The problem with this effort is that no word is inherently profane. As the article accurately points out, even the most profane of words become terms of endearment or even routine fun depending on context and company. Your list would not be definitive at the present time, and in a few decades linguistic drift would render it ever more inaccurate. You're doomed to failure. Truddick (talk) 13:29, 23 June 2008 (UTC)

Its impossible to list all words and expressions considered profane. For the creative linguist, the possibilities for expressing profanity are limitless. Your idea, while well intentioned, is ill concieved and I shit on it from considerable height.


Um, in what way is "bitch" a profane word? But also, I agree that it would be an inappropriate thing to put in the article, as there are children on Wikipedia and also a random article button. ♥I'm Out ~ 76.187.190.10 (talk) 20:42, 21 September 2008 (UTC)

Censorship?[edit]

For christ's sake: changing "fuck" to "f*ck" or "cunt" to "c***". Of all the places to impose your irrational and fascist obsession with forcing the world to speak and behave in ways that make you comfortable (all the while of course perpetuating the words' state of profanity rather than eliminating it), it is NOT in a fucking encyclopedia--y'know, where one supposedly goes in the hope of accessing unbiased and comprehensive information and education on virtually any conceivable subject? The place that is NOT about toting one's own viewpoint, that is NOT about hushing up the things that make one uncomfortable and pretending they don't exist, that is NOT about censorship to avoid offending people? You familiar with that, the encyclopedia? Information--sober fact--can never offend; and to think that it can, to be offended by fact, is grossly irrational. To try and cover up concepts or words is the pinnacle of intellectual subversion, and to do so because you, for whatever rationalization you may offer, don't like them is the pinnacle of dogmatic, fascist oppression.

Hopefully this will suffice in demonstrating, if anything the offensiveness of censorship, and how severely inappropriate it is in an encyclopedia of all places. However, if some of you dogmatic little fucks continue on with your narrow-minded, intellectually oppressive bullshit, then sadly I will have to play the "it's in the rulebook" card: Wikipedia:Profanity, Wikipedia:NOT#Wikipedia_is_not_censored, Wikipedia:Content_disclaimer. --Iamthedeus (talk) 01:16, 15 March 2008 (UTC)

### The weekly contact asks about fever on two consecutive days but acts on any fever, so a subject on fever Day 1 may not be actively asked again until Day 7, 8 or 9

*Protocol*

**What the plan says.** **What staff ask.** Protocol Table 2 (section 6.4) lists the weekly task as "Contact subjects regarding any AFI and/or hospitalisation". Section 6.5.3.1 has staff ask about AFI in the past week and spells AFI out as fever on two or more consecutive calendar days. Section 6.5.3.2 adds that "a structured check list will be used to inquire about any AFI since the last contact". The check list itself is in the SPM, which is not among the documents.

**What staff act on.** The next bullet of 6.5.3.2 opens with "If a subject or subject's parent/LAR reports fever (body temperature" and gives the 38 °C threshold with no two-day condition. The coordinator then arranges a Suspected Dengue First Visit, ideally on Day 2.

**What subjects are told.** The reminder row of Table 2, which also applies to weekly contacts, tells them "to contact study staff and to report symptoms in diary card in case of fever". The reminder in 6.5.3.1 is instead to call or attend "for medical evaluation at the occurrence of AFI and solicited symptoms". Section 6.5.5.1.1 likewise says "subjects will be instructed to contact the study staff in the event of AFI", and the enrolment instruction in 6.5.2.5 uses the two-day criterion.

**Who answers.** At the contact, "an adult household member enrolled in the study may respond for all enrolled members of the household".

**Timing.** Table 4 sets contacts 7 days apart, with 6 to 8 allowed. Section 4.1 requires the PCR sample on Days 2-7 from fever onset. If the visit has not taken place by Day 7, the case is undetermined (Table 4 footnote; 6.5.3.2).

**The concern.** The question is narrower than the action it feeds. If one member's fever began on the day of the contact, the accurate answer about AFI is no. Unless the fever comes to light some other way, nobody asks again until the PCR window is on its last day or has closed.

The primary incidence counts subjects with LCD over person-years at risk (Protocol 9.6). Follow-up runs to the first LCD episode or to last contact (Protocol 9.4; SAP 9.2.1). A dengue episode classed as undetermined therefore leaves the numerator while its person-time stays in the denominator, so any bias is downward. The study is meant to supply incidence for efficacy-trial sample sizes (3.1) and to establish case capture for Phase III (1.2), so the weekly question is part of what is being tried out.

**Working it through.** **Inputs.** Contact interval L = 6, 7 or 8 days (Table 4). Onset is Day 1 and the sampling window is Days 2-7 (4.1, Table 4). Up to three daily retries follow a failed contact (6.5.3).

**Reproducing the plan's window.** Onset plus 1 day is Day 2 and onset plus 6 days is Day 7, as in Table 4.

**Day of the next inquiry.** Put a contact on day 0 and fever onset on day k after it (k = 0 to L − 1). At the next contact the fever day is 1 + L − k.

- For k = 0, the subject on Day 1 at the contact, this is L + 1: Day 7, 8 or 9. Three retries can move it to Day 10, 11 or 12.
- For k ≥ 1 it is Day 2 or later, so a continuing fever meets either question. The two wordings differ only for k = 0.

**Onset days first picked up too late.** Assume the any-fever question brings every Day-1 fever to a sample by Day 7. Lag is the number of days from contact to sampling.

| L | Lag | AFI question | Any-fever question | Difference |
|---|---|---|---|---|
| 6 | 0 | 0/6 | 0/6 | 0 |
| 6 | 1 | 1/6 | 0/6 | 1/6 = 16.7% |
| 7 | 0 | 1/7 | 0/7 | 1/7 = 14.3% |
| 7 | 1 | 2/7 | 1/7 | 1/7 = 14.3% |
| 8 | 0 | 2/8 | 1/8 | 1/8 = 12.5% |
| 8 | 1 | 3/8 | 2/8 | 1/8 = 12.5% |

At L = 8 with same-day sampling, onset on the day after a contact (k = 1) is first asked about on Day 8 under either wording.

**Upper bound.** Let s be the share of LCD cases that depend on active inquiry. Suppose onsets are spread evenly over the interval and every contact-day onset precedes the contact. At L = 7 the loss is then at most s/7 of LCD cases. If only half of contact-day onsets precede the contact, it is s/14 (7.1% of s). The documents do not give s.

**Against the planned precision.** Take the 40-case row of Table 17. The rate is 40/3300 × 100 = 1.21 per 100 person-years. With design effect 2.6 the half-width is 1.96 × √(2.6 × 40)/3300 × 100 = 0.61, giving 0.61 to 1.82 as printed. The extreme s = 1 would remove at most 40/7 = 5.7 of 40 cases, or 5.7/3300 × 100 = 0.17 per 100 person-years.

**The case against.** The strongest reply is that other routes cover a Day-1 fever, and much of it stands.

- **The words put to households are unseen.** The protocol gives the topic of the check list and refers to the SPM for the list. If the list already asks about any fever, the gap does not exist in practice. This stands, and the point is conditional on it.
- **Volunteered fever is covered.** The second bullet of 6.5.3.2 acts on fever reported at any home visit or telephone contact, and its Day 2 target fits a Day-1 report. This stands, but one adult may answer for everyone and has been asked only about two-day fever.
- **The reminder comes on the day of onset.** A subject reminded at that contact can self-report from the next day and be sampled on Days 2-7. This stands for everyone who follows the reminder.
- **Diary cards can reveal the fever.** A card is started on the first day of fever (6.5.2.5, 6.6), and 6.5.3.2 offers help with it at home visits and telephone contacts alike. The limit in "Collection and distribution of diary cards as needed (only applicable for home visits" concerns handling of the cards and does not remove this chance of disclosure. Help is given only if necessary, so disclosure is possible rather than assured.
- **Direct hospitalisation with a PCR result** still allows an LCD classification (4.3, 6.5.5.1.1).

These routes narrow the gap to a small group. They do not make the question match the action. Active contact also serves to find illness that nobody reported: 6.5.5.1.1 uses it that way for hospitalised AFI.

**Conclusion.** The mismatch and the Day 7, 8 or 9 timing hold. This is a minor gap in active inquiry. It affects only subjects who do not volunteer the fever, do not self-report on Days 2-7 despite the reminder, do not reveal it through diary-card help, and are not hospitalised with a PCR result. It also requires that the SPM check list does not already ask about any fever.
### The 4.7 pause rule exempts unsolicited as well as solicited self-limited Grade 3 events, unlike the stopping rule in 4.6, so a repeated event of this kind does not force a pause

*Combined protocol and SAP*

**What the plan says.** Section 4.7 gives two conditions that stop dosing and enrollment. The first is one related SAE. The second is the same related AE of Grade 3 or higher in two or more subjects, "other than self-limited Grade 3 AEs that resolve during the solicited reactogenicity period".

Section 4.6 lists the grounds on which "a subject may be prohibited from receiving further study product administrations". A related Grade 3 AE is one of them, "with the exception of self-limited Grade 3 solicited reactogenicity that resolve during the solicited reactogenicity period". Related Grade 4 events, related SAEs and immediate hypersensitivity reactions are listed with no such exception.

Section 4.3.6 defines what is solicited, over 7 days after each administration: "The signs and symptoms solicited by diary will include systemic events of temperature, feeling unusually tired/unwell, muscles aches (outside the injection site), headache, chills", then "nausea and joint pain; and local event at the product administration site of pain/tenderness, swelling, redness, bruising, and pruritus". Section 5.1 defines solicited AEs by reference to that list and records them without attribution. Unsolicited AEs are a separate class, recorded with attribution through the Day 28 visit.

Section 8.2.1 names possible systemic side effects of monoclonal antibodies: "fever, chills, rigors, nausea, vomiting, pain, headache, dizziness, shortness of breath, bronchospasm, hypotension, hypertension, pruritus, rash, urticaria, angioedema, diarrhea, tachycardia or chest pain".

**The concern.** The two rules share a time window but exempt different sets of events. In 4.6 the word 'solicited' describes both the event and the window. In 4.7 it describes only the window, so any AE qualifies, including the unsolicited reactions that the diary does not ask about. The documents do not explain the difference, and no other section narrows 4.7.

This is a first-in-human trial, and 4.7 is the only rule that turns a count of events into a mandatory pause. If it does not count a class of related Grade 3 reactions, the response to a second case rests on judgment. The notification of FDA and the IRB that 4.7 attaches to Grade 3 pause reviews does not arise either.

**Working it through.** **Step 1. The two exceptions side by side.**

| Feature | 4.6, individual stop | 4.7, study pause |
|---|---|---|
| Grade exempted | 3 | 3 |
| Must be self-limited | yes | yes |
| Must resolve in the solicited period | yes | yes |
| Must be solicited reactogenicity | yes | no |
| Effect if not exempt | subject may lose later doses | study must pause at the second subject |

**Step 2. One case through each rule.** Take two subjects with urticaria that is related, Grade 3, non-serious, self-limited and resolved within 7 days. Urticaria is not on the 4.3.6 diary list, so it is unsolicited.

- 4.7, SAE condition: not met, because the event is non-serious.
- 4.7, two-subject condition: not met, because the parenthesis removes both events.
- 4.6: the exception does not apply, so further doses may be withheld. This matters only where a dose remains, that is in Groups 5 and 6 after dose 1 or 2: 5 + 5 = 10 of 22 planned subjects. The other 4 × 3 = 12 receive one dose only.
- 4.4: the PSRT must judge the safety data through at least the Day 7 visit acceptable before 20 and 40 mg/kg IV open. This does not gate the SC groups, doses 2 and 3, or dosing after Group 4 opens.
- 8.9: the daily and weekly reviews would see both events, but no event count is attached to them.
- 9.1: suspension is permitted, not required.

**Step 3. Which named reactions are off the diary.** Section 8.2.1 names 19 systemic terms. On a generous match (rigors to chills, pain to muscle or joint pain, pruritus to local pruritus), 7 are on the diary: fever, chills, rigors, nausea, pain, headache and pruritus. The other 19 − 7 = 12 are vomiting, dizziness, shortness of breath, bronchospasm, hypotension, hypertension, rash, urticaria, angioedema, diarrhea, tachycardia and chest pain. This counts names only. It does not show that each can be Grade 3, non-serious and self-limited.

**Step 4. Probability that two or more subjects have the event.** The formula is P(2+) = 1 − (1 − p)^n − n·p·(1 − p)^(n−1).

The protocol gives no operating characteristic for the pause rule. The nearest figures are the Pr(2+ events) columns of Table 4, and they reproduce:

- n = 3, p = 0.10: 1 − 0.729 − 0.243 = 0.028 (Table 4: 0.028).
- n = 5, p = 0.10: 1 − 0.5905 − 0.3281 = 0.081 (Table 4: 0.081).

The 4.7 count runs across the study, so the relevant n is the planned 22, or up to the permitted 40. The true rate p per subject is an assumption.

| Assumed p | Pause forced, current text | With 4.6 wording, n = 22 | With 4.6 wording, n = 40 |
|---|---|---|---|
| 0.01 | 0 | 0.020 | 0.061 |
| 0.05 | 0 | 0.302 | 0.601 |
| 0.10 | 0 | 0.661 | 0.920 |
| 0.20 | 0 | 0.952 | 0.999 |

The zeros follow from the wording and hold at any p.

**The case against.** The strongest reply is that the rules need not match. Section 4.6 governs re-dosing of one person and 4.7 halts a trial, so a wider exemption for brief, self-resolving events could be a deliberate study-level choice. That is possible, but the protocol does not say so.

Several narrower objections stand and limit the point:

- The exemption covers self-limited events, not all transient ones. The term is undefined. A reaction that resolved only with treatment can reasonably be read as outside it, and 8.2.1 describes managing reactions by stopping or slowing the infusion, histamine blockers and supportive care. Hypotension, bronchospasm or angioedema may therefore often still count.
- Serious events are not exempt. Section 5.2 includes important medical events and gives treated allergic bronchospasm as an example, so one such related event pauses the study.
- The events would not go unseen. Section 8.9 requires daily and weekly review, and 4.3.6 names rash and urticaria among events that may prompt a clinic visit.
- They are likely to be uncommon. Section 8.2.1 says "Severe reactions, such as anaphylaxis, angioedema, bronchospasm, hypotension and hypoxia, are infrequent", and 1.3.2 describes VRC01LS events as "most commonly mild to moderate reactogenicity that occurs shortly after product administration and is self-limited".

The discussion about the appropriateness of this comment and whether it qualified as a personal attack was not relevant per se to the Profanity article or to the content of what I was saying; as such I've moved it to my talk page. —Iamthedeus (talk) 21:05, 6 April 2008 (UTC)

Wikipedia is not censored.[edit]

Follow this Wikipedia link. http://en.wikipedia.org/wiki/Wikipedia:What_Wikipedia_is_not#Wikipedia_is_not_censored —Preceding unsigned comment added by WadeSimMiser (talkcontribs) 23:31, 12 April 2008 (UTC)

I deleted the interlanguage section[edit]

The purpose of the interlanguage section has been questioned before, and no defenses were uttered, so I deleted it. It was steadily becoming a cesspool of "I heard this here and that there". It was meaningless to start with - c'mon, a non-profane word in one language sounds like a profane one in another is hardly encyclopedic; and has grown over all possible proportions, in fact to the extent where it was almost half of the article itself. Not to mention, it was patently false in many parts - the word Mittwoch in German is never pronounced Mitfuck, and the word kurba(whore) in Slavic languages ethimologically stems from the same Romanic languages' curva(curve) the interlanguage section was claiming it had an unerringly similar yet unrelated ring to. TomorrowTime (talk) 21:59, 24 April 2008 (UTC)